Anyone who has read to a child knows that oftentimes these books can be a chore for adults.  So often these days, children’s books seem to talk down to their audience, using babyish or relativist terms.  This is not the case here, and those who have children to teach or entertain will enjoy reading these books as much as their charges will.  In her poem about what the Statue of Liberty symbolizes, for example, Hamilton explains the seven rays which emanate from the crown atop Lady Liberty’s head in a way children can understand, and adults will ponder over, giving both an opportunity for further reflection and discussion:

On her crown, those seven rays

Remind Americans every day

That on seven lands and seven seas

Many still are not yet free.

It’s also a delicate balance, presenting stories of warfare to children without intentionally and unnecessarily frightening them.  Hamilton admirably handles the task, by pointing out that brains and brawn had to work together in order to gain the freedoms which Americans enjoy today.  In asking children to remember why we celebrate Independence Day every year, she notes how freedom came at a cost, and was achieved by two different types of fighters: “Some with guns, and some with pens.” Realizing that both were necessary to form and preserve the United States is a crucial step for children to reach, in their civic understanding.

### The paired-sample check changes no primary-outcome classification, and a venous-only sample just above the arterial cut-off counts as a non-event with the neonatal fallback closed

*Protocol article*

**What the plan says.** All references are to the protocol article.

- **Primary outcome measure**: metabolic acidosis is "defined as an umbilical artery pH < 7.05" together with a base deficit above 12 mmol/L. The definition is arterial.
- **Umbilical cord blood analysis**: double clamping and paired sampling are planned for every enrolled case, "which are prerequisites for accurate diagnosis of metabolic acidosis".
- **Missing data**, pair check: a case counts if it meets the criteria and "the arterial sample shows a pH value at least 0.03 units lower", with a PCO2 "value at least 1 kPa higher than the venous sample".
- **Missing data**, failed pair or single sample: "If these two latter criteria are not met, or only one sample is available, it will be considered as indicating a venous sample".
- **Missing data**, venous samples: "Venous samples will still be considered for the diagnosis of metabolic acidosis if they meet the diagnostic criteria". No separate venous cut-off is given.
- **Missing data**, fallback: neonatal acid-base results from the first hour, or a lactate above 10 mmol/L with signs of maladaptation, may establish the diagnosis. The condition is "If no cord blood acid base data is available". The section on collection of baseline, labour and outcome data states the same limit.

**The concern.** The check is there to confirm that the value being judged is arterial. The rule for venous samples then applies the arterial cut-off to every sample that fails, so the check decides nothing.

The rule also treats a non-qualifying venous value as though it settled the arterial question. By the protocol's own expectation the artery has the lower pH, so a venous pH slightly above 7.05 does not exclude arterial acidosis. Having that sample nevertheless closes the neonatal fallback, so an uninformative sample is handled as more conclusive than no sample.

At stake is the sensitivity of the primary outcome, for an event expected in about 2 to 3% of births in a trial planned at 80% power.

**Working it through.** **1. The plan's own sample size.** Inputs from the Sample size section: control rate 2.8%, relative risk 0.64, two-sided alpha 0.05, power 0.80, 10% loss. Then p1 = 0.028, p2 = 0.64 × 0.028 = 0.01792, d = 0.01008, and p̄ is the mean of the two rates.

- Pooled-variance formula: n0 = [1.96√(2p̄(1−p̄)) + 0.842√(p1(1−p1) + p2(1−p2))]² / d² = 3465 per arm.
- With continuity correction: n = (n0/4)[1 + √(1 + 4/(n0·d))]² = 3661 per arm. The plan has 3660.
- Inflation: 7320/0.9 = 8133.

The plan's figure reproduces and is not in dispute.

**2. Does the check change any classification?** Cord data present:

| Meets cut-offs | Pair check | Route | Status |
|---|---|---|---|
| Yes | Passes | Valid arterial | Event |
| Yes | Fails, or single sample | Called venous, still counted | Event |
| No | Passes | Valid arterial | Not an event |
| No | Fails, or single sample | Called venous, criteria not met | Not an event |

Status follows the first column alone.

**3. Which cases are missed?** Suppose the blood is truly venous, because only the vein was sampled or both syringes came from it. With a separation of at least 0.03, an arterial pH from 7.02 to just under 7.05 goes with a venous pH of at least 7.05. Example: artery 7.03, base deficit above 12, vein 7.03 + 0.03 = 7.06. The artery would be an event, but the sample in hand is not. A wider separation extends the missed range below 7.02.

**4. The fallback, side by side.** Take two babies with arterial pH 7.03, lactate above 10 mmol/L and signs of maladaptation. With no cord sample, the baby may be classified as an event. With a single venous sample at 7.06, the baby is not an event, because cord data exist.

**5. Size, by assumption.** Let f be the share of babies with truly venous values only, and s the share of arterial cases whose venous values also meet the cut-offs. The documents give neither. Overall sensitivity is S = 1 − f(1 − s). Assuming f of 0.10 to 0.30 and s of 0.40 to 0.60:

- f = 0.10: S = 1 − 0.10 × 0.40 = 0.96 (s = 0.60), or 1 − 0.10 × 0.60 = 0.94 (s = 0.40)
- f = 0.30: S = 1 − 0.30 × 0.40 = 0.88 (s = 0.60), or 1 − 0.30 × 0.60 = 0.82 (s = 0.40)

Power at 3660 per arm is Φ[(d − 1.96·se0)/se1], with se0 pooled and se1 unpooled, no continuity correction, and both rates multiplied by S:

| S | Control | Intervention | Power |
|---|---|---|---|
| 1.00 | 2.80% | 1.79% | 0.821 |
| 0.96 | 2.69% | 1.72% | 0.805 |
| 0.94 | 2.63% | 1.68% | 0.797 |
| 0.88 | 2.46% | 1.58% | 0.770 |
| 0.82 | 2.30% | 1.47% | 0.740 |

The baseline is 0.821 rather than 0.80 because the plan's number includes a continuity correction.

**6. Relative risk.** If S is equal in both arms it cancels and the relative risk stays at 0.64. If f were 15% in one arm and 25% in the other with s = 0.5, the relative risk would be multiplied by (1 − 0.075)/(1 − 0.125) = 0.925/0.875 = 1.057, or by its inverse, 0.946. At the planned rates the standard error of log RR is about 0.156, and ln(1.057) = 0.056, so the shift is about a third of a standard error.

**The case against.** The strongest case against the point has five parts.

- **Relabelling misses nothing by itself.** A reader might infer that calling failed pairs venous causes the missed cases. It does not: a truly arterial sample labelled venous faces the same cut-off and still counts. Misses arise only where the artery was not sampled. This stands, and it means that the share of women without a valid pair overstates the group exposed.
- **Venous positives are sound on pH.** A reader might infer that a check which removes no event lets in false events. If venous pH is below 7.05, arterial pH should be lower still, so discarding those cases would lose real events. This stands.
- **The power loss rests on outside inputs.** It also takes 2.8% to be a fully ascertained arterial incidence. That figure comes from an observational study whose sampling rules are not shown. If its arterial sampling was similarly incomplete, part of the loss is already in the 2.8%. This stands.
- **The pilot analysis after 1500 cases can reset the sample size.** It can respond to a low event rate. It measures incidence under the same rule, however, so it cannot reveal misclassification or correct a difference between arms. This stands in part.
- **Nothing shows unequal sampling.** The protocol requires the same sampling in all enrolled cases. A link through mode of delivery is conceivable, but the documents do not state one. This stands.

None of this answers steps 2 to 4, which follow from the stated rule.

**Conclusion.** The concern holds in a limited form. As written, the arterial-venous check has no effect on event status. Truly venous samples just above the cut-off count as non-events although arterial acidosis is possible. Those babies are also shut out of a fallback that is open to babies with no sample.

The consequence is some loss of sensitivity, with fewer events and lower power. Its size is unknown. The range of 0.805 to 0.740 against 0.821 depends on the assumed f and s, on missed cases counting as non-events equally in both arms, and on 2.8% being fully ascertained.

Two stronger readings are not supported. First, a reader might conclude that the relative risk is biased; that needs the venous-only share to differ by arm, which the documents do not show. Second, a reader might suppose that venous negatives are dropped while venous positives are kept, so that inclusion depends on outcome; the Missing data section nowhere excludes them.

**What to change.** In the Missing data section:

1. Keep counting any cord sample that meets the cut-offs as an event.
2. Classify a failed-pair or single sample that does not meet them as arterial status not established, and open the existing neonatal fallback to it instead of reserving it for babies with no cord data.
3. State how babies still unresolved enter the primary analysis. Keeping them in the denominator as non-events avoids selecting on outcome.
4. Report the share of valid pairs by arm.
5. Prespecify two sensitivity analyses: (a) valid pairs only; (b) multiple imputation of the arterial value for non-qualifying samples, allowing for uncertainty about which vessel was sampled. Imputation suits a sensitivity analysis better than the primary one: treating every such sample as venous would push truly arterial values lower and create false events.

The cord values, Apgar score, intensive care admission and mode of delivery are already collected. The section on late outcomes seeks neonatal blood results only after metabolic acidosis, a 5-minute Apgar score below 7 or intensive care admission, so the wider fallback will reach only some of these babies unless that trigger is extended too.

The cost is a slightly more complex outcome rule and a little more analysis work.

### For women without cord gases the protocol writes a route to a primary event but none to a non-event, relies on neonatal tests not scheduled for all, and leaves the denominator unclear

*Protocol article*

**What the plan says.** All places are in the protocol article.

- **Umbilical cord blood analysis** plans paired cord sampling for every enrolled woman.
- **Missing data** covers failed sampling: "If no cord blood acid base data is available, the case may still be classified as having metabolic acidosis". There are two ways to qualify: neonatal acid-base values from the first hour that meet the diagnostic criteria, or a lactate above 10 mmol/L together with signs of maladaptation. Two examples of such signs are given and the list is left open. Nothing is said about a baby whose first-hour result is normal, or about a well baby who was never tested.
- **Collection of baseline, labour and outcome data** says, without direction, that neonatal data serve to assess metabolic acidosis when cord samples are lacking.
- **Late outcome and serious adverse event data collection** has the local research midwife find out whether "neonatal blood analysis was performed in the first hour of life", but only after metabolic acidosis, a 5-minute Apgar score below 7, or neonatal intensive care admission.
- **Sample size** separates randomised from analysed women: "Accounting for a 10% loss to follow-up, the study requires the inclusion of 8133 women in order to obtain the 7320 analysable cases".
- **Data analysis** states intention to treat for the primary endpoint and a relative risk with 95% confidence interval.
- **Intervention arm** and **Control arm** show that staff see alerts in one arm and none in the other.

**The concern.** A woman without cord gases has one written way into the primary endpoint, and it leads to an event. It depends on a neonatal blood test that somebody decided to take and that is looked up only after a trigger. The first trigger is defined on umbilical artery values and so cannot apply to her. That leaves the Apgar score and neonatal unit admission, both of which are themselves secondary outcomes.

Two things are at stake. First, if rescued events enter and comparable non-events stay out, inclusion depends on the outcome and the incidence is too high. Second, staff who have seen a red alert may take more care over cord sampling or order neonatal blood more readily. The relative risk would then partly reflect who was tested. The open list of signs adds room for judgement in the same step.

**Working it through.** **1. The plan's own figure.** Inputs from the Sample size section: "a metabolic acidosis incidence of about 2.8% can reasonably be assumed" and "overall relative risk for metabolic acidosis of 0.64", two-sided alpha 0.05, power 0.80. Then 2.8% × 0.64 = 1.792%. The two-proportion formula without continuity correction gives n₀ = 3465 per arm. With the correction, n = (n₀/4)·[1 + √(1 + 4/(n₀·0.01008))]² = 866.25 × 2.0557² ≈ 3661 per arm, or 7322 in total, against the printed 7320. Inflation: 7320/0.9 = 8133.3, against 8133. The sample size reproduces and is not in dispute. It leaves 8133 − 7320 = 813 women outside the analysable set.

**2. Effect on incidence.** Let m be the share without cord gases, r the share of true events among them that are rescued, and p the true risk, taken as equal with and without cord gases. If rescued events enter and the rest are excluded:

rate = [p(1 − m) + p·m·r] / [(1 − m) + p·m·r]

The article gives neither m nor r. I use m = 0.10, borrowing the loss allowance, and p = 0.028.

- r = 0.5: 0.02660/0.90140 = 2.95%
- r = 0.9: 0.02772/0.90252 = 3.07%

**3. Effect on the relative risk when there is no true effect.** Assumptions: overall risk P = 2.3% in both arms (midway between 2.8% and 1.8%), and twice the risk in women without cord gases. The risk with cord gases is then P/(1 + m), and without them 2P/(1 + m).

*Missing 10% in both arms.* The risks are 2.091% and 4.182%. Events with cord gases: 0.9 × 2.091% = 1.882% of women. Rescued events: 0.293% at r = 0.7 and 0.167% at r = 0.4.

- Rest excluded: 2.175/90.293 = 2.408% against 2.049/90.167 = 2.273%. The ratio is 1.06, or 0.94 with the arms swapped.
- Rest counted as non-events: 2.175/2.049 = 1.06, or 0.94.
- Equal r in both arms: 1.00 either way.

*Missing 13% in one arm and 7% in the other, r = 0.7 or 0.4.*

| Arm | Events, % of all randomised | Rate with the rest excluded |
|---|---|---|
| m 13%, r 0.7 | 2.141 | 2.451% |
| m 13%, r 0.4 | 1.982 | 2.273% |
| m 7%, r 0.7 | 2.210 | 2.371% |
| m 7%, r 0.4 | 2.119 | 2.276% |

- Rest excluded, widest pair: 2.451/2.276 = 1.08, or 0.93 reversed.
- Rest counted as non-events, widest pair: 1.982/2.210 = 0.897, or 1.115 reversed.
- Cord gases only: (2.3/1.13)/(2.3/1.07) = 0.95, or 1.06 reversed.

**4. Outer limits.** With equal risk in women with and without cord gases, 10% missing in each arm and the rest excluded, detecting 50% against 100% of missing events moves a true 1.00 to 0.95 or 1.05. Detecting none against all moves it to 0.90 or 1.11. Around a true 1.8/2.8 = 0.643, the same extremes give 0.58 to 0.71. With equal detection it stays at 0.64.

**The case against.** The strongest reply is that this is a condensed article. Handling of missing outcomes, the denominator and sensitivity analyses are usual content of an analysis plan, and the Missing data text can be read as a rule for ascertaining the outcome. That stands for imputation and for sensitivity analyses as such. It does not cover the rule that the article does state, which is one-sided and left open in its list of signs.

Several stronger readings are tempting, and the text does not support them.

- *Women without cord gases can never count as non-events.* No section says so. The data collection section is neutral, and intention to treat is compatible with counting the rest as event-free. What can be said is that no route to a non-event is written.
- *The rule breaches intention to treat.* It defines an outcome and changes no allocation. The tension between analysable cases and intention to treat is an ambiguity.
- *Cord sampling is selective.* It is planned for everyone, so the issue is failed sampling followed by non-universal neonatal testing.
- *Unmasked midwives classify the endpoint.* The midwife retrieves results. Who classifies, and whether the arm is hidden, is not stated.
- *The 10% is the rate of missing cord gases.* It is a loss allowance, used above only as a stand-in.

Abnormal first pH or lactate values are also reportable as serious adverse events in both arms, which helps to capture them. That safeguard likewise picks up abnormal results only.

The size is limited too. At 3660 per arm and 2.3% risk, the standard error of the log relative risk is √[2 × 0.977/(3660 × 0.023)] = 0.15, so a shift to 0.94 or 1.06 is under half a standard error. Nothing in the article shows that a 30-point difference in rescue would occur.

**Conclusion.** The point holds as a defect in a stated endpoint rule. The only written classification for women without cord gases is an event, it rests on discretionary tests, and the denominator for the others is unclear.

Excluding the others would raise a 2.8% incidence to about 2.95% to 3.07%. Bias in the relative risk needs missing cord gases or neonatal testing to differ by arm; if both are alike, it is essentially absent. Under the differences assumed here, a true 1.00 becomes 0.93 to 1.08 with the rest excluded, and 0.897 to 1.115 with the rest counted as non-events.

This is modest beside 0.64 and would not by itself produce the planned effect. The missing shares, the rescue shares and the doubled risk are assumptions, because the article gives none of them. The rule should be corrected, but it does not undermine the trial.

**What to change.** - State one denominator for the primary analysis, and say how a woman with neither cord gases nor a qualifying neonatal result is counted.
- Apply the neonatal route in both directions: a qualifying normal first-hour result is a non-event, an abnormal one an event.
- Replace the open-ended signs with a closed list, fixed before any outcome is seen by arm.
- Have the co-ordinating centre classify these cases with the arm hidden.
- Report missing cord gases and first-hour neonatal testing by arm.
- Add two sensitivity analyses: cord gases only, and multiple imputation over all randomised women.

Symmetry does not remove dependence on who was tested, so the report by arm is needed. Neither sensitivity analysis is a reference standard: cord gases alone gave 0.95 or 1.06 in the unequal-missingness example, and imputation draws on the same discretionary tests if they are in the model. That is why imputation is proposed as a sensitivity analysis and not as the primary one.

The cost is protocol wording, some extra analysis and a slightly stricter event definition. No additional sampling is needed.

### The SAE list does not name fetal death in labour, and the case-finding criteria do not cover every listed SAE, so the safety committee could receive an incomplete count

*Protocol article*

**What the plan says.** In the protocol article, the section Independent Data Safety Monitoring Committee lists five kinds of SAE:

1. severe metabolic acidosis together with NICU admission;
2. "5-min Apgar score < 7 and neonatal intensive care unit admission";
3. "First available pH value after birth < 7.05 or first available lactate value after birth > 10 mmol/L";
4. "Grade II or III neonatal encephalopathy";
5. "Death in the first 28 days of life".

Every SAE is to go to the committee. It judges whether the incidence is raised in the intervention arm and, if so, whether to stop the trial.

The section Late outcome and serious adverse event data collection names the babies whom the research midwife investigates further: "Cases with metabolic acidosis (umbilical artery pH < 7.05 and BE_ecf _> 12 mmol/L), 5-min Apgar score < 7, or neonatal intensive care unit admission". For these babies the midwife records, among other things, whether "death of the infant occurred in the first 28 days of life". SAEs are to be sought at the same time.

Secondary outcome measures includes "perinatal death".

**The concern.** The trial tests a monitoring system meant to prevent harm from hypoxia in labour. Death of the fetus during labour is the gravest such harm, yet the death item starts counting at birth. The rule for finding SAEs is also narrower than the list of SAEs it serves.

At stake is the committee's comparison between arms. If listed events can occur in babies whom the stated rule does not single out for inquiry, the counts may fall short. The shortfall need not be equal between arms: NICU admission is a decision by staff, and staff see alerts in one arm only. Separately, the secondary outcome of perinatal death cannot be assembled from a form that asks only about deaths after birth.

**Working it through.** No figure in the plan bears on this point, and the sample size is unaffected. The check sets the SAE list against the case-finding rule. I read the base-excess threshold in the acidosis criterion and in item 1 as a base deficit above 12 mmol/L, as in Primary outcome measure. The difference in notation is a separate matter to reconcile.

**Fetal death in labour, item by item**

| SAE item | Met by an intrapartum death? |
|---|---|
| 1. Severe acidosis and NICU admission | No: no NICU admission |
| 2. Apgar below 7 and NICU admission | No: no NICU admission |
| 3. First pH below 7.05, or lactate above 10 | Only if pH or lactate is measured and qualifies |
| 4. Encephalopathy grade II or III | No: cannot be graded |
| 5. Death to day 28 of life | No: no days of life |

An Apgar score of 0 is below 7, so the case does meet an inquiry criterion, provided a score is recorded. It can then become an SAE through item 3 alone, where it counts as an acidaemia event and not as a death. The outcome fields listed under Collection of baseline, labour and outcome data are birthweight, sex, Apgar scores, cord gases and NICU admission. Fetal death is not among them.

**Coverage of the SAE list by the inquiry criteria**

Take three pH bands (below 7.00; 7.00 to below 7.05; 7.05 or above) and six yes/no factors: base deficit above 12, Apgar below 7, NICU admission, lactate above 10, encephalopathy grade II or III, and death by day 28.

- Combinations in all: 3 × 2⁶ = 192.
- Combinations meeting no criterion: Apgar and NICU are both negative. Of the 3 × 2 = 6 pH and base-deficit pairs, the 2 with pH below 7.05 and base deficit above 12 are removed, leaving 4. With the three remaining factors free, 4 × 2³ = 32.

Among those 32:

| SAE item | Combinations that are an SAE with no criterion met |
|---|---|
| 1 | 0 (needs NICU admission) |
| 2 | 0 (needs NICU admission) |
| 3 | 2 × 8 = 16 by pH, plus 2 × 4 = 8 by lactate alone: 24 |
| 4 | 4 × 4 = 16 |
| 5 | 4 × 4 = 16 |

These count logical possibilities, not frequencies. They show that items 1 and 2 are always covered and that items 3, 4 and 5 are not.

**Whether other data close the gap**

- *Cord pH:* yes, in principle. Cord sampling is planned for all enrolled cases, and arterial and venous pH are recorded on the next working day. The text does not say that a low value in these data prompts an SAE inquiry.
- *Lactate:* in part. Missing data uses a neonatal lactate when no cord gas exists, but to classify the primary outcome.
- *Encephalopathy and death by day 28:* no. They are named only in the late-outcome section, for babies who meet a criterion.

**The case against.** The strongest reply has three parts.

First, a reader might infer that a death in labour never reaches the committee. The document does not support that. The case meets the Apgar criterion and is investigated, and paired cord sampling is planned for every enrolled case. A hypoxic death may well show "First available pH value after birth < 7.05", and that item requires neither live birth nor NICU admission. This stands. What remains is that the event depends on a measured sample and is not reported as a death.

Both books are beautifully illustrated, with bright, dynamic pictures by illustrator Anthony Resto.  Using a mixture of imagined historical scenes and elements from everyday life to accompany Hamilton’s poems, there are many charming details.  In the illustration of the three branches of the federal government for example, we are shown a large tree, with a boy in a tire swing.  And while Betsy Ross sews the American flag, two colonial children play alongside her with a hoop and a drum.  The pictures give adults the opportunity to go into greater detail with children, about the history and ideas being brought to life through these images.

Interested in seeing more for yourself, or as a gift for some little ones in your life? Visit the entry form by following this link; you may enter to win between now and midnight tomorrow.  One entry per reader, please.  The winner will be announced Friday morning here on the blog.

My special thanks to Amelia Hamilton for allowing me to share these terrific books with all of you, and of course to all of my readers for their support.  Good luck!

Growing Patriots

The “Golden Summer” of Patrick Madrid